Getting too close to Neil Young

’Neil Young Journeys’ is perversely raw and lazy

After the blitz of TIFF’s opening weekend, many of the A-list stars and visiting media junketeers have left town and you can already feel the air going out of the festival. Yesterday afternoon, I ran into TIFF CEO Piers Handling in front of the Lightbox, who was clutching a Boss bag (a fresh shirt as part of his sponsored wardrobe), and appeared remarkably fresh for someone who had lingered at a party until 3 a.m. His first late-night indulgence, he said. Before the festival, he’d told me that toughest part of his job was simply standing on his feet at endless receptions.

Me, I’ve been running between interviews and screenings, seeing more good movies about deranged men—notably Edwin Boyd, starring a magnetic Scott Speedman in the true story of the post-war bandit who robbed banks in face paint and became a Toronto legend, and Rampart, a moody L.A. crime drama fired by a blazing performance from Woody Harrelson as a dirty cop. In a sweeter vein, I’ve caught a couple of genuine crowd pleasers: Salmon Fishing in the Yemen, a charming romantic comedy from Lasse Hallström, and Undefeated, a documentary about a Memphis high-school football team of disadvantaged black kids and their white coach—The Blind Side meets Friday Night Lights.

I’ve also interviewed three stunning actresses, each projecting a formidable mix of intelligence, grace and beauty: Juliette Binoche (Elles), Emily Blunt (Salmon Fishing in the Yemen), and Michelle Yeoh (The Lady). More on them in future posts. But one event that I was really looking forward to was Monday’s night’s premiere of Neil Young Journeys, followed by an onstage chat with Young and the documentary’s director, Jonathan Demme. There was tremendous excitement at the Princess of Wales Theatre as Young took his place in the audience, wearing the same white hayseed hat he wears onstage. Eddie Vedder was also in the house, though he had to leave midway through to play a concert. The previous night, Young had joined Vedder onstage at the ACC for a marathon version of Rockin’ in the Free World.

Neil Young Journeys was the final rock star doc premiering at TIFF—after From the Sky Down (U2), The Love We Make (Paul McCartney) and Pearl Jam Twenty. And it’s the third movie Young has made with Demme. But I’m sad to say it’s a disappointment. The first, Neil Young: Heart of Gold (2006), was immaculately staged and shot. This one is perversely raw and lazy. And it shows how the lack of distance between filmmaker and subject can become problematic—quite literally in Demme’s use of gross, unrelenting close-ups of Neil’s grizzled jowls as he performs at Toronto’s Massey Hall. The concert climaxed Young’s solo tour to support Le Noise, the album he made with compatriot Daniel Lanois. Concert footage is intercut with snippets of Young driving his 1956 Ford Crown Victoria through southern Ontario on his way to Toronto, and revisiting his childhood home of Omemee. He offers droll bits of nostalgic whimsy (“This is where I stuck a firecracker up a turtle’s ass—my environmental roots don’t go that deep”), but as a slapdash portrait, it all feels coyly self-conscious.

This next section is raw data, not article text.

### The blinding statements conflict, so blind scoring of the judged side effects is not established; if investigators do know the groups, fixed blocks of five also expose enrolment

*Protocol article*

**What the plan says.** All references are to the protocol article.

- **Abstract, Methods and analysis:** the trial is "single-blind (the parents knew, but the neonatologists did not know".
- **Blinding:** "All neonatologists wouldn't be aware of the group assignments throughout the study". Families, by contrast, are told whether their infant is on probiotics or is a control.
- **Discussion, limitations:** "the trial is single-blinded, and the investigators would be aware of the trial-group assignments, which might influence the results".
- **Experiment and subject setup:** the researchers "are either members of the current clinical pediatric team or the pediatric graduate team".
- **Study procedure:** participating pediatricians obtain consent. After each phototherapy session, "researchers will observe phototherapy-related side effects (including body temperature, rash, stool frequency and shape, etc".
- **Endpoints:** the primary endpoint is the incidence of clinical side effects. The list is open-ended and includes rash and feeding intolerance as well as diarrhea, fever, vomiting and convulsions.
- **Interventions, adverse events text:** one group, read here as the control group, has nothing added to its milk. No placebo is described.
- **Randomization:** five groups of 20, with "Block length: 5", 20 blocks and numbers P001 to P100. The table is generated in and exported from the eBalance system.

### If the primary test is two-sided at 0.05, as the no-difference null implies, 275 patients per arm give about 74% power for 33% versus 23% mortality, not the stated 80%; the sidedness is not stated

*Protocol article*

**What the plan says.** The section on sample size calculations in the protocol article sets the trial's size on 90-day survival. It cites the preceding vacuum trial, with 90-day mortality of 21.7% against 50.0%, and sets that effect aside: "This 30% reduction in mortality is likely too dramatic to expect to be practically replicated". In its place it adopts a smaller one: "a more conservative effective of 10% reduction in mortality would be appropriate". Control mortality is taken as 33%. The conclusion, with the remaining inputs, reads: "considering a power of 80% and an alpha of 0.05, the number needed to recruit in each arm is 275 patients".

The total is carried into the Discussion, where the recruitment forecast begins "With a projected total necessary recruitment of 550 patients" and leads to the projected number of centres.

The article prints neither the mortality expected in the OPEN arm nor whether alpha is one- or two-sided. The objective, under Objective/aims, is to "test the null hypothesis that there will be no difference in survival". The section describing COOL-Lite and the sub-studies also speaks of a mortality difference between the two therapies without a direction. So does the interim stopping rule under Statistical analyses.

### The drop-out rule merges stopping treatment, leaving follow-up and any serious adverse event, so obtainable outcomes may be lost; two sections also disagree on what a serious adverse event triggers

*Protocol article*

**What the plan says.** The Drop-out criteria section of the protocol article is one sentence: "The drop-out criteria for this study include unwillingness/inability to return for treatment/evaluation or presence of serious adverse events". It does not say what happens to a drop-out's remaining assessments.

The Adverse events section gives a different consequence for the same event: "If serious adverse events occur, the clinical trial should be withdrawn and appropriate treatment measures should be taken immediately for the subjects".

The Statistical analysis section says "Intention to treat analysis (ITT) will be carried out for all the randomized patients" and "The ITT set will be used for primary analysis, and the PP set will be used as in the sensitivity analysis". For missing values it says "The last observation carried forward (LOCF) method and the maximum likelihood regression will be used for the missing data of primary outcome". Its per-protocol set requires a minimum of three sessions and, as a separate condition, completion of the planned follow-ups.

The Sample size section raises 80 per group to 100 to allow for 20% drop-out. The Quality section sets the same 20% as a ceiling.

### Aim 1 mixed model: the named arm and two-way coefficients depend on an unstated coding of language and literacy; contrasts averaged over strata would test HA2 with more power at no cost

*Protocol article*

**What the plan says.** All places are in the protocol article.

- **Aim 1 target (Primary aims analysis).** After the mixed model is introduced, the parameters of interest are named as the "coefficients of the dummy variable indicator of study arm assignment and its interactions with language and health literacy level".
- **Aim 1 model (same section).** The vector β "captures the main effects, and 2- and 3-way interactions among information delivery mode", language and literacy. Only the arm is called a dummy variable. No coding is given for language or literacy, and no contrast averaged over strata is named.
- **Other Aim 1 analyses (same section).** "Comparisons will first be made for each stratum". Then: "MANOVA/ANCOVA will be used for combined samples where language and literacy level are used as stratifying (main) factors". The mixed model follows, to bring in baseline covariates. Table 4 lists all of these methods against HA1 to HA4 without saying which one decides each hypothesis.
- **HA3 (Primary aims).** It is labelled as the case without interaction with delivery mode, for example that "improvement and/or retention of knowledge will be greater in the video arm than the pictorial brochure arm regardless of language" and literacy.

As for the concert, there are stellar moments. Love and War sounds as vital and fresh as anything Young has ever written, and drew a predictable cheer from the hometown crowd—“Since the backstreets of Toronto/I sang for justice and I hit a bad chord/But I still try to sing about love and war.” The Kent State anthem Ohio has lost none of its urgency. You Never Call, a song about his late friend Larry Johnson, is heartbreaking.

Young’s yearning voice still unearths fresh emotional terrain in the upper register. But for much of the concert it was overpowered by guitar. For a solo show, the audio was insanely loud. Louder than an actual concert. In the onstage discussion afterwards, much was made of the killer sound system that had been installed in the genteel Princess of Wales theatre. “One of our big concerns,” said Demme, “is whether we’d be able to deliver the visceral element of the sound.” Well, they got that right. It went up to 11.

Demme went on to explain that this is the first movie ever to deliver audio in 96 kHz, instead of 48 kHz. It’s also the first time I’ve felt my pant legs flapping to the bass thrum of an E-string on an acoustic guitar. Demme’s doting close-ups were also annoyingly magnified, especially an extreme mug shot from a tiny camera pasted to the microphone stand—at one point, the lens became obscured by a gob of Neil’s spit, a happenstance of visual distortion that Demme raved about during the onstage discussion as if it were pure psychedelic genius.

Young talked about how he couldn’t get arrested when he was trying to make his career in Toronto. “I was a complete failure here. I couldn’t get a job in this place. But I had a good time trying.” And as he explained how he attended three schools in one year in Toronto, the Q & A session turned into a gothic high-school reunion, with one former schoolmate after another taking the floor—including a certain Mary Ellen. “We were in Grade 4 and I won a coin toss,” he explained after a woman with short grey hair stood up to greet him. “My prize was this great . . . thing. I really had a crush on Mary Ellen so I gave her this thing. It was a dog collar.”

Asked if Down By the River was based on “an actual incident,” he said, “No, that was based on an actual dream about a real incident.” Stay tuned for more Neil memorabilia. The compulsive archivist says he he is taking  a break from music to write his memoirs. And he’s just completed an 105,000-word tome tentatively titled Cars I Have Known. Can’t wait for Demme to make the movie